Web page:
December 2014

Evaluating quality in translation

Today, there is an increasing appetite for a new approach to quality within the industry. Quality occurs when the customer is satisfied. As a result, translation quality evaluation needs to refocus on a number of cost-effective, practical issues. First of all, a translation is expected to fulfill certain basic criteria in order to satisfy the average user. For this reason, each evaluation project should measure the degree of compliance between translated content and a benchmark that is based on predefined — and hopefully in the future standardized — quality levels.  These could vary based on publication quality, expert quality, human quality, transcreation, full post-editing, light post-editing, raw machine translation (MT) output and so on. These quality levels, or quality types, if you will, should be specified beforehand by the customer. It adds to the confusion that many of these quality levels are undefined, vague and hard to measure....


December 2014

Selecting the most effective testing method

When it comes to product adaptation for local markets, the quality of localized product versions is another important point to consider. Even if the source version has been tested carefully across its length and breadth, the localized equivalent will most likely behave incorrectly at first launch. This may occur due to the change of the installation environment or be a result of modifications made to the product in the course of the localization process. Hence, there is no way to consider quality assurance as a “tick in the box” within the software localization lifecycle without the risk of negative impact on the final localized product and therefore the company’s reputation....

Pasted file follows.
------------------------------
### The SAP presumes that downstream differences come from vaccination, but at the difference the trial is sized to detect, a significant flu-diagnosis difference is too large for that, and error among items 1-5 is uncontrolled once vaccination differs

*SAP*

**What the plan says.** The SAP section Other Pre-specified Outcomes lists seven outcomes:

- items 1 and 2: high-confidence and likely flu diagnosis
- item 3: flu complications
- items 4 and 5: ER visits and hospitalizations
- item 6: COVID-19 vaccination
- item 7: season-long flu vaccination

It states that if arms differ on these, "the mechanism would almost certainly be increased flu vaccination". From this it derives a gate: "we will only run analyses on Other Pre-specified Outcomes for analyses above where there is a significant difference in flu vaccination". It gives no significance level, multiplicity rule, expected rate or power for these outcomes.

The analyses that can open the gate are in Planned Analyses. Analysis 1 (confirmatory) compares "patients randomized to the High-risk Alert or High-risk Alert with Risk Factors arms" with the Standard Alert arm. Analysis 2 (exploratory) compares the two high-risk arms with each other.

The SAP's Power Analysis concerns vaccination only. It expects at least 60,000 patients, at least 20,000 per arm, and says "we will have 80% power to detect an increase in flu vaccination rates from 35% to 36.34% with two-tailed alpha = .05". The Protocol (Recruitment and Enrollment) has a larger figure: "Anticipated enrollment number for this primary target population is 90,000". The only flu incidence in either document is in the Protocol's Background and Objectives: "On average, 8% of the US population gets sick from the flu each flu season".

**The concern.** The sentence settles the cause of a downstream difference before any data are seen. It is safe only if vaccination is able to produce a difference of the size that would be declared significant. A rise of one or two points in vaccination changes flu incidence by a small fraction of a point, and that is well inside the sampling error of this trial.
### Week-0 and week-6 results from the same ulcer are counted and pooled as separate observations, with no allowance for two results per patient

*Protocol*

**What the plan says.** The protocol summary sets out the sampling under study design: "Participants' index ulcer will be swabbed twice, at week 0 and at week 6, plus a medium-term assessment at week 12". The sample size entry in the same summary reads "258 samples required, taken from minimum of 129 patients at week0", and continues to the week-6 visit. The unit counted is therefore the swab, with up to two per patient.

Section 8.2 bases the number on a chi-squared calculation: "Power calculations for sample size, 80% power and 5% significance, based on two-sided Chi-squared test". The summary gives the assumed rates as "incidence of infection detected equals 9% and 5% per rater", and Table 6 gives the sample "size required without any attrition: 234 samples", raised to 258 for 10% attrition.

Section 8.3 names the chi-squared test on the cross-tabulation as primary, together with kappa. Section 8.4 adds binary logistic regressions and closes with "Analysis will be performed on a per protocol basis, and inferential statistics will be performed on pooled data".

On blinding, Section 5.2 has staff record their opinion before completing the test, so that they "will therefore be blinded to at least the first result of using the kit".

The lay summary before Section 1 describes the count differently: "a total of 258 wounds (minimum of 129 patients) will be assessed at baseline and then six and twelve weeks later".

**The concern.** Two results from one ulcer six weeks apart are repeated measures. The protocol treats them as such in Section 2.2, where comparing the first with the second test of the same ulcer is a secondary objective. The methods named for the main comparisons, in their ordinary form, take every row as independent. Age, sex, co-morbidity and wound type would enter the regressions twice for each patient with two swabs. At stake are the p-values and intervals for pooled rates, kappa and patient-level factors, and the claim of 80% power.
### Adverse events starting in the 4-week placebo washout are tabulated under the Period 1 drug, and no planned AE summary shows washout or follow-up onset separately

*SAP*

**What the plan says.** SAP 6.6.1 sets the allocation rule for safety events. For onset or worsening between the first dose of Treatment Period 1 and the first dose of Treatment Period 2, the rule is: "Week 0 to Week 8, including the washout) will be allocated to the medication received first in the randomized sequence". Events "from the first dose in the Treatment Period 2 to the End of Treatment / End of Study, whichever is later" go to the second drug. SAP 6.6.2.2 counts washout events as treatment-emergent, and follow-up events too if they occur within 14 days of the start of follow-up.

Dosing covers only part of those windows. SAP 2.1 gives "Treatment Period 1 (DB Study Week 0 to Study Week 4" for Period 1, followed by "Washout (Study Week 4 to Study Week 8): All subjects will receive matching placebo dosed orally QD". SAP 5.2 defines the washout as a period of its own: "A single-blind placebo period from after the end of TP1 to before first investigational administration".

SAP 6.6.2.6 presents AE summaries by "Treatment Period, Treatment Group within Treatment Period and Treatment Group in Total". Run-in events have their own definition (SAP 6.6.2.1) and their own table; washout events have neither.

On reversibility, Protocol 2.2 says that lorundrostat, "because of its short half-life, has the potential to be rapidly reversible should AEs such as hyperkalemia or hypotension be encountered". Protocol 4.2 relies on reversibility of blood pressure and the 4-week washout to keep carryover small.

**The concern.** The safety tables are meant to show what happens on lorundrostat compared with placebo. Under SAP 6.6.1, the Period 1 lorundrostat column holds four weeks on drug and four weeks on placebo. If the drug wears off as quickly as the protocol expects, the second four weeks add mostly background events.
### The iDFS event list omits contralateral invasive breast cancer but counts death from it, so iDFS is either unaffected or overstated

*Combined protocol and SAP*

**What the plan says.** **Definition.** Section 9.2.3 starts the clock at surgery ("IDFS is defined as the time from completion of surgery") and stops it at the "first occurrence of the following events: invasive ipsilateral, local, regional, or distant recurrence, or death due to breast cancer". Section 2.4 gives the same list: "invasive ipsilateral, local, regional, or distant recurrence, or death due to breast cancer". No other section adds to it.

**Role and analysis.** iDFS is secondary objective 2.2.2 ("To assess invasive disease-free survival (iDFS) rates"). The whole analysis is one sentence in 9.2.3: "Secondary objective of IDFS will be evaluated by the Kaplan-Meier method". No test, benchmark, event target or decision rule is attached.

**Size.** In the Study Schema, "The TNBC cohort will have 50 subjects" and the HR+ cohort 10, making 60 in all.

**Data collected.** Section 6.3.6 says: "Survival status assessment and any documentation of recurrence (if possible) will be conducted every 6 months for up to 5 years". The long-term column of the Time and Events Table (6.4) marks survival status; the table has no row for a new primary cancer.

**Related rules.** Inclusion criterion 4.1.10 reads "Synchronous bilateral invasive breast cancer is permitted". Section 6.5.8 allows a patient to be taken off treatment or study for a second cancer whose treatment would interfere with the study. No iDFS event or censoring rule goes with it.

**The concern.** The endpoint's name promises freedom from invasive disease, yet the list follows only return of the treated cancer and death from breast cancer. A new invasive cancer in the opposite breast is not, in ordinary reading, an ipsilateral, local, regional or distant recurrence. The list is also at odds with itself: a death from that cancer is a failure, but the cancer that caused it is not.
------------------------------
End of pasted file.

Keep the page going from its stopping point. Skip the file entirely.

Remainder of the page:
December 2014

Test management for large translation workflow systems

Not only do large translation workflow systems often come with a substantial number of interfaces — to web portals, authoring systems, publishing systems, terminology management systems — they are also internally customized to the customers’ specifications. The implementation of a translation workflow system often happens in an IT project setting. An important segment of project time and resources should be planned for testing and approval of the finalized system, including all interfaces and customized features....


December 2014

Best practices in localization testing

Localization testing is a must for any software company before delivering multilingual products to global customers. Most software companies currently choose to collaborate with outsourcing companies to perform localization testing, and so does Adobe. As is commonly known, the main advantage of outsourcing is lower costs; however, what a global software company typically cares more about is the quality of multilingual products. Therefore, how to cooperate with outsourcing teams to approach and perform localization testing more effectively and efficiently is becoming key to improving product quality and lowering operational costs....


December 2014

Bringing together testing and community for games

Like peanut butter and chocolate, testing and community is a very tasty combination. In years past, testing and community typically operated at different sides of the production cycle spectrum. But more companies are recognizing how a skilled community engagement team, working hand in hand with the testing team and starting much earlier in the process, can ensure a seamless customer experience and build the foundation for your post-launch community while capturing vital community feedback during the beta phase....


December 2014

Localization testing in an agile environment